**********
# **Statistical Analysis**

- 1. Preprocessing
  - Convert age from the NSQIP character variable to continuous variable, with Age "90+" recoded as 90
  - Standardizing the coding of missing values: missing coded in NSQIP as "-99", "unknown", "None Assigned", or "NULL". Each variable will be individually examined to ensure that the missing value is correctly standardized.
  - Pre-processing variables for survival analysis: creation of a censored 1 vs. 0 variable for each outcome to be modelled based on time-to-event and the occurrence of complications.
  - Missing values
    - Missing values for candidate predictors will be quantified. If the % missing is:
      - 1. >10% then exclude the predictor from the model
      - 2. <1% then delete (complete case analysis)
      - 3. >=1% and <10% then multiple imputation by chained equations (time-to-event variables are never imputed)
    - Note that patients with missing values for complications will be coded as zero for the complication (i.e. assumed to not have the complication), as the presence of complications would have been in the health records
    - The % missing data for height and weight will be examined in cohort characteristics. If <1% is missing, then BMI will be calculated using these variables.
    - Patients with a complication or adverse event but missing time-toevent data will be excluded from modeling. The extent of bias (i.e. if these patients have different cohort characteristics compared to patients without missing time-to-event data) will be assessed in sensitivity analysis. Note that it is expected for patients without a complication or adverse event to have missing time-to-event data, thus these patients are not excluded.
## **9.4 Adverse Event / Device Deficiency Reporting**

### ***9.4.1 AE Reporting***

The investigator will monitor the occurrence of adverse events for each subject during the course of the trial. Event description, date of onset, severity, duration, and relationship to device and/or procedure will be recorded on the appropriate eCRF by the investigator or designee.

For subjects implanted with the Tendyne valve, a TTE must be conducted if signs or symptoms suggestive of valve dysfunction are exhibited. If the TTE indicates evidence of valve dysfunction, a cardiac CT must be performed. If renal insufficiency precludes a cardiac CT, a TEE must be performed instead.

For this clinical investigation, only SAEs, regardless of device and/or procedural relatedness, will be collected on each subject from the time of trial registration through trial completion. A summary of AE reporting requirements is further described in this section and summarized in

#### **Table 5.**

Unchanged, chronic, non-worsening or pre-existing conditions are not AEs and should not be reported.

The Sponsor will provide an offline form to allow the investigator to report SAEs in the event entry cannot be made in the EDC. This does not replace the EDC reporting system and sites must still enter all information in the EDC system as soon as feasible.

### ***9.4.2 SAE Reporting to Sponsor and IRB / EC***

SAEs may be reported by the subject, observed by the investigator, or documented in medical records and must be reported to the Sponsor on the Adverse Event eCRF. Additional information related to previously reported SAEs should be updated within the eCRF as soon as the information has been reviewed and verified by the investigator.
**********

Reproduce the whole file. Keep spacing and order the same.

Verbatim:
# **Statistical Analysis**

- 1. Preprocessing
  - Convert age from the NSQIP character variable to continuous variable, with Age "90+" recoded as 90
  - Standardizing the coding of missing values: missing coded in NSQIP as "-99", "unknown", "None Assigned", or "NULL". Each variable will be individually examined to ensure that the missing value is correctly standardized.
  - Pre-processing variables for survival analysis: creation of a censored 1 vs. 0 variable for each outcome to be modelled based on time-to-event and the occurrence of complications.
  - Missing values
    - Missing values for candidate predictors will be quantified. If the % missing is:
      - 1. >10% then exclude the predictor from the model
      - 2. <1% then delete (complete case analysis)
      - 3. >=1% and <10% then multiple imputation by chained equations (time-to-event variables are never imputed)
    - Note that patients with missing values for complications will be coded as zero for the complication (i.e. assumed to not have the complication), as the presence of complications would have been in the health records
    - The % missing data for height and weight will be examined in cohort characteristics. If <1% is missing, then BMI will be calculated using these variables.
    - Patients with a complication or adverse event but missing time-toevent data will be excluded from modeling. The extent of bias (i.e. if these patients have different cohort characteristics compared to patients without missing time-to-event data) will be assessed in sensitivity analysis. Note that it is expected for patients without a complication or adverse event to have missing time-to-event data, thus these patients are not excluded.
## **9.4 Adverse Event / Device Deficiency Reporting**

### ***9.4.1 AE Reporting***

The investigator will monitor the occurrence of adverse events for each subject during the course of the trial. Event description, date of onset, severity, duration, and relationship to device and/or procedure will be recorded on the appropriate eCRF by the investigator or designee.

For subjects implanted with the Tendyne valve, a TTE must be conducted if signs or symptoms suggestive of valve dysfunction are exhibited. If the TTE indicates evidence of valve dysfunction, a cardiac CT must be performed. If renal insufficiency precludes a cardiac CT, a TEE must be performed instead.

For this clinical investigation, only SAEs, regardless of device and/or procedural relatedness, will be collected on each subject from the time of trial registration through trial completion. A summary of AE reporting requirements is further described in this section and summarized in

#### **Table 5.**

Unchanged, chronic, non-worsening or pre-existing conditions are not AEs and should not be reported.

The Sponsor will provide an offline form to allow the investigator to report SAEs in the event entry cannot be made in the EDC. This does not replace the EDC reporting system and sites must still enter all information in the EDC system as soon as feasible.

### ***9.4.2 SAE Reporting to Sponsor and IRB / EC***

SAEs may be reported by the subject, observed by the investigator, or documented in medical records and must be reported to the Sponsor on the Adverse Event eCRF. Additional information related to previously reported SAEs should be updated within the eCRF as soon as the information has been reviewed and verified by the investigator.